Apple finally lifts the lid on iTunes Radio at its WWDC 2013 keynote, an ad-supported service that will battle with Pandora and Spotify in the streaming music space.
Apple finally lifts the lid on iTunes Radio at its WWDC 2013 keynote, an ad-supported service that will battle with Pandora and Spotify in the streaming music space.
Microsoft's Surface Pro, which the company officially calls "a powerful PC in tablet form," went on sale today. On its website, Microsoft has officially disclosed how much data storage space you can expect to get from each model. Good luck translating the numbers.
Facebook continues to try to figure out the mobile space, positioning its new App Center as a win-win for users, developers, and even iTunes and Google Play.
NASA has shut down its last mainframe, the space agency's chief information officer announced over the weekend.Linda Cureton said on Saturday that some organisations still needed the transaction-oriented capabilities of Big Iron, which allows for huge numbers of inputs and outputs, but NASA was not one of them.
The battle in the mobile space between Google and Apple has no doubt been intensifying with various numbers emerging, claiming market leadership over the other.The popular consensus, for now, is that Android is seeing strong growth while Apple iPhone rules the smartphone market.
Mobile analytics firm comScore has released the latest quarterly numbers for smartphones, and there are some telling changes that reflect the mobile space. Android keeps growing while others remain flat.
AT&T Navigator's subscription based GPS navigation solution (see our review) was the first full GPS voice navigation system for the Apple iPhone, but there is now some serious competition in the GPS navigation space that may even start knocking out dedicated PND. The biggest news today is that TomTom for the iPhone was released in the US. TomTom (iTunes link) is a well known name in PNDs and their iPhone solution is one of the most costly at $99. Other recent stand-alone (no subscription required) GPS navigation solutions for the iPhone include Navigon at a special $69.99 launch price and CoPilot Live for $34.99. There is quite a price range across these navigation solutions and we'll have to see if the high cost of TomTom is worth the premium over CoPilot Live 8.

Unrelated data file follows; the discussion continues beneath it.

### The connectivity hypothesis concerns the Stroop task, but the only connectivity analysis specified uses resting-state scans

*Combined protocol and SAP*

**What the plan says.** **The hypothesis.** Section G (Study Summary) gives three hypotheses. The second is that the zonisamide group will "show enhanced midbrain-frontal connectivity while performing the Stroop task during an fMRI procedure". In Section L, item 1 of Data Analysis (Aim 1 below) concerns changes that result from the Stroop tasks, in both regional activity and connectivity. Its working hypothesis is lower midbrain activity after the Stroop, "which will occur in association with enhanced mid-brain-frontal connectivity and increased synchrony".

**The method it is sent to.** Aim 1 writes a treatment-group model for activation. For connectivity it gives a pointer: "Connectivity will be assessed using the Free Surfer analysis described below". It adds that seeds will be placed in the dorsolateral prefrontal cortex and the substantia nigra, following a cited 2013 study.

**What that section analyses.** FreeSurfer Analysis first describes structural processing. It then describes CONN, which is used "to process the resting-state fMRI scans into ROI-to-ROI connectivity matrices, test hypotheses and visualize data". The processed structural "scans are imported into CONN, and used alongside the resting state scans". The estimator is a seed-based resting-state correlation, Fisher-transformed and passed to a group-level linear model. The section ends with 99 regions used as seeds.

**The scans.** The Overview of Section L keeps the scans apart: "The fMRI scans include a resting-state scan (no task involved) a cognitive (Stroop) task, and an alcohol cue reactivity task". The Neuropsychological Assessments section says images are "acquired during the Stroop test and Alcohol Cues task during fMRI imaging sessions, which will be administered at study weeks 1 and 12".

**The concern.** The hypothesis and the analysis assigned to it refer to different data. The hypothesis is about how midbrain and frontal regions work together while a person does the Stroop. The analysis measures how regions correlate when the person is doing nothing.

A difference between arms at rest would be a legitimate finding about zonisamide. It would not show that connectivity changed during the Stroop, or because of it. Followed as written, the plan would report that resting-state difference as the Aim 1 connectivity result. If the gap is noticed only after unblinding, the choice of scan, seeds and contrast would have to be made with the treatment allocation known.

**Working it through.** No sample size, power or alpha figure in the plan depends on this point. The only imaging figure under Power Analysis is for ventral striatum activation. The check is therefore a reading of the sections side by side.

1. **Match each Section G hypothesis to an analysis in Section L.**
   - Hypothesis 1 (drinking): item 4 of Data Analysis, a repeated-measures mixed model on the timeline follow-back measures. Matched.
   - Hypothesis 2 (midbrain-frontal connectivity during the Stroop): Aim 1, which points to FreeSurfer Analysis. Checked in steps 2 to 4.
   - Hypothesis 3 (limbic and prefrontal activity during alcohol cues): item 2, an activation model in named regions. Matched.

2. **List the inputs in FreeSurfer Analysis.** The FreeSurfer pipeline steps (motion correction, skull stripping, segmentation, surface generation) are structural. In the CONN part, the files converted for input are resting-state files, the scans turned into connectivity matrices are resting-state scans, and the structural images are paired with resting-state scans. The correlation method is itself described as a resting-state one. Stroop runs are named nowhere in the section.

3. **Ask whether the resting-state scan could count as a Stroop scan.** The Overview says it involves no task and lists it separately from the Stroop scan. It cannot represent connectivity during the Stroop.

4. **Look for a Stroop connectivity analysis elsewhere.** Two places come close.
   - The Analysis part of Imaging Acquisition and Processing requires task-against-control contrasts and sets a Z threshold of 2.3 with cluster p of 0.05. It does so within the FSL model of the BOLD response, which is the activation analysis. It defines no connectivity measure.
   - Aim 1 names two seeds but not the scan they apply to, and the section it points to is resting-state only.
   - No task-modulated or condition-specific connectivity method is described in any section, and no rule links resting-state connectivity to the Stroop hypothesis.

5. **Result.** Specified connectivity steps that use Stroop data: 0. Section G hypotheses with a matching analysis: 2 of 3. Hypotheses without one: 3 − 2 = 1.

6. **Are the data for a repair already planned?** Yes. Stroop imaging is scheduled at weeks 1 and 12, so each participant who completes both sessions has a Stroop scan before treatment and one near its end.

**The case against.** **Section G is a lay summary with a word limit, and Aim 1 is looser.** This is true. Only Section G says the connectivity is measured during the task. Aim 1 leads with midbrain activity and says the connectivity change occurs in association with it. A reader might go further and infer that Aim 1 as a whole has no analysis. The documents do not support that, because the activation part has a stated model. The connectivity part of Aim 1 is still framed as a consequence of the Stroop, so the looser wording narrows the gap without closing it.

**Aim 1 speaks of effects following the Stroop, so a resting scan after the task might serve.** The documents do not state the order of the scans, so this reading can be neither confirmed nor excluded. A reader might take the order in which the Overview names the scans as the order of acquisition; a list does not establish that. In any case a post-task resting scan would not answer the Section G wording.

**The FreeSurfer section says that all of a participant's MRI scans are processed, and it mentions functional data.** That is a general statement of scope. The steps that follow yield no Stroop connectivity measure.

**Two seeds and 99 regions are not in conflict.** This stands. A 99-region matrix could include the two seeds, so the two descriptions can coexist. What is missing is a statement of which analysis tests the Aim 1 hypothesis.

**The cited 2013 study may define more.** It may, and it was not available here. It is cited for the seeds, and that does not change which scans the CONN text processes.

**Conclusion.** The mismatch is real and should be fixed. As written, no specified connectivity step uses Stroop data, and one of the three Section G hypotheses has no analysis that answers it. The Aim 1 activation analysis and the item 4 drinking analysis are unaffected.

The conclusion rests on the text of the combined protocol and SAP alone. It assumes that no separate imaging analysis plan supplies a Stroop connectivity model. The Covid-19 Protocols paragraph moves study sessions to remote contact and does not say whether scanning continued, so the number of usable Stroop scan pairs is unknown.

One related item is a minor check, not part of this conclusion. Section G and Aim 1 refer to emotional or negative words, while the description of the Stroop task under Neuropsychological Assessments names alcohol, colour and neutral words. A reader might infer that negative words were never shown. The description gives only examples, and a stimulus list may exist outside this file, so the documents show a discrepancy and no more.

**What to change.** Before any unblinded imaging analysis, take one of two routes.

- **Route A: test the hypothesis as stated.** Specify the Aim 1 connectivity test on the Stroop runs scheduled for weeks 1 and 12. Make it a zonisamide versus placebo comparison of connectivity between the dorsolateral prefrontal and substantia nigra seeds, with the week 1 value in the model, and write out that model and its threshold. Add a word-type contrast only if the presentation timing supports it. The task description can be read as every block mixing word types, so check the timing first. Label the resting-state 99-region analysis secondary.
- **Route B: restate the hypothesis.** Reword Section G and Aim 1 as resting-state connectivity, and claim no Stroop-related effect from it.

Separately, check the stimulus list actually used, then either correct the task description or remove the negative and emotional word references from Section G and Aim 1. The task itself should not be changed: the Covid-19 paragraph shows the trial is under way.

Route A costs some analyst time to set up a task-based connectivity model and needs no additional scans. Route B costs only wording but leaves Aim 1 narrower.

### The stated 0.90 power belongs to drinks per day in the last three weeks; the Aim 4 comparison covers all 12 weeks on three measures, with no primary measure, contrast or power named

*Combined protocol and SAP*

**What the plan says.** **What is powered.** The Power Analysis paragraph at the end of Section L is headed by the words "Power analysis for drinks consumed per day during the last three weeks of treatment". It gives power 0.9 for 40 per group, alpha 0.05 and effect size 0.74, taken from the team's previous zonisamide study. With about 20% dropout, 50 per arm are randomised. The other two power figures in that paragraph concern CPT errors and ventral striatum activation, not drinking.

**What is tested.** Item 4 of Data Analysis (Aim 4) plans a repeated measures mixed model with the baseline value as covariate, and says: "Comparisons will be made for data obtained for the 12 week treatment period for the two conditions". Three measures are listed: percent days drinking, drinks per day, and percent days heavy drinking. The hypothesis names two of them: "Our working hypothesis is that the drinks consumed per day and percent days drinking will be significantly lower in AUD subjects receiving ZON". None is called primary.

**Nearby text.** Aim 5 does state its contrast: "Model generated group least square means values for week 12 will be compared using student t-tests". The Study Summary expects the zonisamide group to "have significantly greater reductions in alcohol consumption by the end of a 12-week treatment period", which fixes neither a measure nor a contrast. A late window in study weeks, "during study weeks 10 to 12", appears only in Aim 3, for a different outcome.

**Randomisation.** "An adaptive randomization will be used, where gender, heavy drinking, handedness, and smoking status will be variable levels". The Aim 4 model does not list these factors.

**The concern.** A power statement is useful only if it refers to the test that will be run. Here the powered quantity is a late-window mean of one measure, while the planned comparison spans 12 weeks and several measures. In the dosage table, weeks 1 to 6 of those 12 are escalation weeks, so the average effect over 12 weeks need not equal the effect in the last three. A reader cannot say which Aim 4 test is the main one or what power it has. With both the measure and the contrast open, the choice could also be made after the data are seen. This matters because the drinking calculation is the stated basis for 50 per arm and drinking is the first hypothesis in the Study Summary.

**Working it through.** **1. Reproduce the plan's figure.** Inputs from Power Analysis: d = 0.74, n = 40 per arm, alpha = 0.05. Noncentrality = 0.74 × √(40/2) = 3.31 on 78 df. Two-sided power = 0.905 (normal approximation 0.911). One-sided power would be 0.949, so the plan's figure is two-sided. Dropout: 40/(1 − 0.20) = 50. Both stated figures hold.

As a guy who has been writing about and following the mobile phone/PDA space since 1997 I have to say the first time I used the original iPhone I was completely blown away that a phone could respond so quickly and transition so fluidly. Then when the App Store was launched I was again blown away by how fast developers embraced the iPhone and rolled out high quality applications at a significantly lower price than I have ever paid for mobile apps before. As MacRumors.com points out, Apple will be celebrating the App Store's first anniversary (has it really only been a year?) this Saturday, 11 July. and they have started the festivities with an App Store birthday page (iTunes link) that highlights some of the most popular games and applications available.
Amazon fielded a number of questions this morning during a presentation at the Credit Suisse First Boston conference. But what attendees really wanted to know more about, gauging by the questions they were asking, was the Kindle e-book reader, the company's plans to expand digital music and video offerings and how it plans to deal with the competition in this space, notably from Apple's iTunes and Wal-Mart.
Some hard-core managers may still be against people working outside their direct oversight, but the economic climate AND the push toward sustainable business practices are convincing more companies to consider the benefits of telecommuting. One of the technology vendors supporting this space, SonicWALL, has jumped on that opportunity, creating a calculator tool that businesses can use to run some numbers on whether or not their organization would benefit from telecommuting.
Apple is reportedly preparing a service called iTunes Replay, which would allow users to store and stream their iTunes video purchases from Apple's servers to any Web-enabled device.The service, first reported by the Appleinsider blog and confirmed by CNET, would free up the hard drive space of iTunes customers who buy and store large video files such as movies and TV shows.
During last week's discussion of IBM's z10 numbers, one contributor claimed that it is both space and power efficient - so I suggested he compare the z10's numbers to those for Sun's project blackbox. Since I doubt he bothered, I've done it for all of us -and the results are appalling, absolutely appalling.